Decriminalisation of Cannabis on the Isle of Man

Prohibition

It’s well documented that people have been using cannabis for thousands of years, so in perspective, prohibition is the ‘blip’ in history.

The global prohibition of cannabis is an American invention. It was spread around the world by a very aggressive, American foreign policy. Historically, the resistance to that American moralising model was called The British System by the rest of the world. The British System is a fairly simple premise, if someone has a problem with drugs, you take care of them, you look after them. That premise was based on the fact that as soon as you criminalise people, you marginalise them, you push them to the fringes of society, and they are not able to get help. At that time, if someone had a problem with drugs they would be treated as a patient that required help rather than a criminal that needed to be imprisoned but, eventually, the Americans won.

In 1971 the Misuse of Drugs Act (MODA) was enacted. The MODA was based on the American style of prohibition and at that time there were 1,046 drug addicts in the UK. From that point, when ‘organised crime’ was gifted that entire business, that number increased by more than 33,000% to over 350,000 within 2 decades. Simple cause and effect. We have created the problem we have now, through policy. We have gone from the prescription pad controlling the drugs market, to 15 year olds with knives & guns on city streets. But it doesn’t have to be like this. We can revert to treating drugs as a health problem and not a criminal one. Addiction spreads because it’s in the interest of organised crime to recruit new customers, to recruit new dealers in new locations, that’s the reason drug addiction increased by more than 33,000% in 2 decades, but it doesn’t have to be like this.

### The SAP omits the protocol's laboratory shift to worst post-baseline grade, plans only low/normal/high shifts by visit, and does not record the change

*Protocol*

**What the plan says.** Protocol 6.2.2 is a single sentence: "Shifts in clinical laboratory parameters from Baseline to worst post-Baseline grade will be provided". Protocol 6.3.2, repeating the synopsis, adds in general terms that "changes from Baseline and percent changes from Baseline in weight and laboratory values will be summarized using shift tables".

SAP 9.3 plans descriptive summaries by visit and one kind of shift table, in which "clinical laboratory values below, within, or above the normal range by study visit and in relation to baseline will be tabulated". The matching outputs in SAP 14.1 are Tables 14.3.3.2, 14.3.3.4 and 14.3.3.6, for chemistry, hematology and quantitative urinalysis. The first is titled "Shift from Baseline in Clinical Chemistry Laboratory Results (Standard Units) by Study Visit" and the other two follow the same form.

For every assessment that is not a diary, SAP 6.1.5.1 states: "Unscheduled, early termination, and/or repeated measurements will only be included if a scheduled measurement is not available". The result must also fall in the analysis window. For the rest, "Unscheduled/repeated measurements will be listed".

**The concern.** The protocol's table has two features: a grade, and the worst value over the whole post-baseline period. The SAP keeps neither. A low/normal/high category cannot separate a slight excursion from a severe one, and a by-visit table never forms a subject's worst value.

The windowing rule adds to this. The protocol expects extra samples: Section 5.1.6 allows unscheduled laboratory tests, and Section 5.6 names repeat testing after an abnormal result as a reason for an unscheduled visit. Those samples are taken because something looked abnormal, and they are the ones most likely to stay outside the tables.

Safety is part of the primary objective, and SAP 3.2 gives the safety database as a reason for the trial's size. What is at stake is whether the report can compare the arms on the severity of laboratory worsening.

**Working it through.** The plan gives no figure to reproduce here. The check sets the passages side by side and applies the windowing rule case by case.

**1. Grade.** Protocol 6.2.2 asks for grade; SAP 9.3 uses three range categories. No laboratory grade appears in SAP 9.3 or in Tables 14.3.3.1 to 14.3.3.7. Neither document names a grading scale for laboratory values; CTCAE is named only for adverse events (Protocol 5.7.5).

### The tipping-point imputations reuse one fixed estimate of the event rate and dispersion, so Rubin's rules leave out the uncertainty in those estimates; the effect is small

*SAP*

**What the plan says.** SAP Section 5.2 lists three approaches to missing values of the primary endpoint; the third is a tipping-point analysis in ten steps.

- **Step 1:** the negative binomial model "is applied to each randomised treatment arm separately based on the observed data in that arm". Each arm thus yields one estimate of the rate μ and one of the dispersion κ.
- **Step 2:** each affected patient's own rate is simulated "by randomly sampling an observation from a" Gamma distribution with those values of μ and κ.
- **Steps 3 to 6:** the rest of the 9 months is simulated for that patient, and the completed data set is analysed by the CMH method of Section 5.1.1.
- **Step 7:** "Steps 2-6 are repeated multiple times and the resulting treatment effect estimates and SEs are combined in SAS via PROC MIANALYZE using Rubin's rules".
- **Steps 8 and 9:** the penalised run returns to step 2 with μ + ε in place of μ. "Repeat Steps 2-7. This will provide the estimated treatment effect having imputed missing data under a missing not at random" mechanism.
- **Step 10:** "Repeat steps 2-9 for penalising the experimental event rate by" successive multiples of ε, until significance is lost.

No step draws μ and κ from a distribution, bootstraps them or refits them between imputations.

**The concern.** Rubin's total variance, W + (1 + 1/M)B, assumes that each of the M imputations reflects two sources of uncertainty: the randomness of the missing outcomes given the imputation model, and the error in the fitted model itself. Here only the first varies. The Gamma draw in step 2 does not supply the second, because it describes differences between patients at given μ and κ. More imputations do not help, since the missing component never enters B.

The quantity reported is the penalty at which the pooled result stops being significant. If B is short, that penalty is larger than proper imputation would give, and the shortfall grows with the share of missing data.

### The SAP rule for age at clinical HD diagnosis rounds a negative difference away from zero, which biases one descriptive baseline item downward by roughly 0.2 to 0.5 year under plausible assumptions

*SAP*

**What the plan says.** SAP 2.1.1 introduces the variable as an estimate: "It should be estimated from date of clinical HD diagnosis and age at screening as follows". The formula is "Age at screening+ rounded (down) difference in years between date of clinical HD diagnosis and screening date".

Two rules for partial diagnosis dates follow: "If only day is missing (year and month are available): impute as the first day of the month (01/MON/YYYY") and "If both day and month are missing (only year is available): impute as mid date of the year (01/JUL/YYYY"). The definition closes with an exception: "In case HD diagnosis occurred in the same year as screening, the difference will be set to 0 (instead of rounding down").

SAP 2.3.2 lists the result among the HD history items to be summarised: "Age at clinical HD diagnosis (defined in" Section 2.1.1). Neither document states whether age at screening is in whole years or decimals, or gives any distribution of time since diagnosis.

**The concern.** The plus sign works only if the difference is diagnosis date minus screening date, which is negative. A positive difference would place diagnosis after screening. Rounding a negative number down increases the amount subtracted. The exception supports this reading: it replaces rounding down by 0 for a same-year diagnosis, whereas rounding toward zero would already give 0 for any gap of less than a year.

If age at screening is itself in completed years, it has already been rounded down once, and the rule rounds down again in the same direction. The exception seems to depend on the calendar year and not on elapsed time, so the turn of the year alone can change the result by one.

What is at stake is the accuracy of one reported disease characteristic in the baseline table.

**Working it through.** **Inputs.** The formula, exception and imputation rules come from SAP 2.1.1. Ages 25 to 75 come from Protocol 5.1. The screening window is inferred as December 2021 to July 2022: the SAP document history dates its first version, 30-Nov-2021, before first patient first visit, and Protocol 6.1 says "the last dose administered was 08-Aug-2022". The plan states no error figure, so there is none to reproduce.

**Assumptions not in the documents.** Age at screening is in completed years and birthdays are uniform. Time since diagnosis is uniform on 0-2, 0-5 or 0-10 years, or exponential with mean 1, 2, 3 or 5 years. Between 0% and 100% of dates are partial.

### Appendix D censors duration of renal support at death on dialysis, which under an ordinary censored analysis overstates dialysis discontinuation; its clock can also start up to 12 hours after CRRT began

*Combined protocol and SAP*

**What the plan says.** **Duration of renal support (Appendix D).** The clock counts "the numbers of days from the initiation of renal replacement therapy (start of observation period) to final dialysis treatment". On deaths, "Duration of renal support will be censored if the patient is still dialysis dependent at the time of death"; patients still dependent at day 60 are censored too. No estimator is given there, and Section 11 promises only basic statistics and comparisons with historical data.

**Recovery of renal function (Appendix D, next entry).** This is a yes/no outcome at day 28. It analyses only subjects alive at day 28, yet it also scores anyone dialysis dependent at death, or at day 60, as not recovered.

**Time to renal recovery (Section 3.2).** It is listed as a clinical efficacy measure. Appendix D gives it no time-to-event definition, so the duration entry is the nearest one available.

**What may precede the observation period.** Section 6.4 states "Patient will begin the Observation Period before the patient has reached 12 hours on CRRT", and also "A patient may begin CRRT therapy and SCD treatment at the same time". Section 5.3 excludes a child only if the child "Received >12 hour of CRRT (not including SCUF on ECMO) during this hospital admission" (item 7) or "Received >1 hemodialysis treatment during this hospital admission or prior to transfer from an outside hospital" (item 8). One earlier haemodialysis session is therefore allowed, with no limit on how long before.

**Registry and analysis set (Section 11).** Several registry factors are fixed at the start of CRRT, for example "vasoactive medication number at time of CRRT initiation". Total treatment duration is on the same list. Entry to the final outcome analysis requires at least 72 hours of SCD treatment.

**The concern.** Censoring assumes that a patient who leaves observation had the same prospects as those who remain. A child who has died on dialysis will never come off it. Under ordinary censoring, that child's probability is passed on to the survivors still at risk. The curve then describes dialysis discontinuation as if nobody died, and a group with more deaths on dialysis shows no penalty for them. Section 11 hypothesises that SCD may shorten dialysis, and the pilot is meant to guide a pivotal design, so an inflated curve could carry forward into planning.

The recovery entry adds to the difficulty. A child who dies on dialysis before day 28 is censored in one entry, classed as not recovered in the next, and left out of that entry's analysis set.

Now, it’s not just me saying this, there are many professional organisations around the world, such as the Law Enforcement Action Partnership (LEAP) – a group of police, ex undercover operatives, intelligence service, military and a range of figures from the criminal justice system joining together, with civilians, to raise awareness of the failed, dangerous and expensive pursuit of punitive drug policy, and whose mission is to reduce the multitude of harmful consequences resulting from current drug policies and to lessen the incidence of death, disease, crime and addiction. These are people who have fought on the frontline of the ‘war on drugs’, who have witnessed the devastating results of punitive drug policy, the suffering, the vulnerable people that get caught in the middle, just like any other war. Personally, I believe these people are significantly more qualified on this subject than politicians but unfortunately, it appears the politicians believe themselves to be the authority.

Decriminalisation

Not everybody wants to get high, some people just want to get better, without living in fear of persecution and prosecution. Some people are illegally alive on the Isle of Man due to successfully self-medicating with cannabis and beating cancer – legally, they may be dead. Many people enjoy an illegally improved quality of life due to self-medicating with cannabis – legally, their only option would usually be heavily medicated with pharmaceutical drugs, which invariably cause other medical problems further down the line.

Apart from pharmaceutical, alcohol & tobacco companies, most drug dealers are actually nice people, who sell to a small group of people or who get it in for their mates at the weekend or for a festival and most people who use drugs, do it non-problematically. So, is decriminalisation of cannabis in the public interest? Should taxpayer money continue to be used to fund the arrest & prosecution of Isle of Man residents for using cannabis? Let’s not forget that 10% of arrests on the Isle of Man are for possession of cannabis so that must consume a good chunk of the modest constabulary budget. I think if we’re honest, it’s clear that both ethically and morally, those funds should be redirected to dealing with serious crime.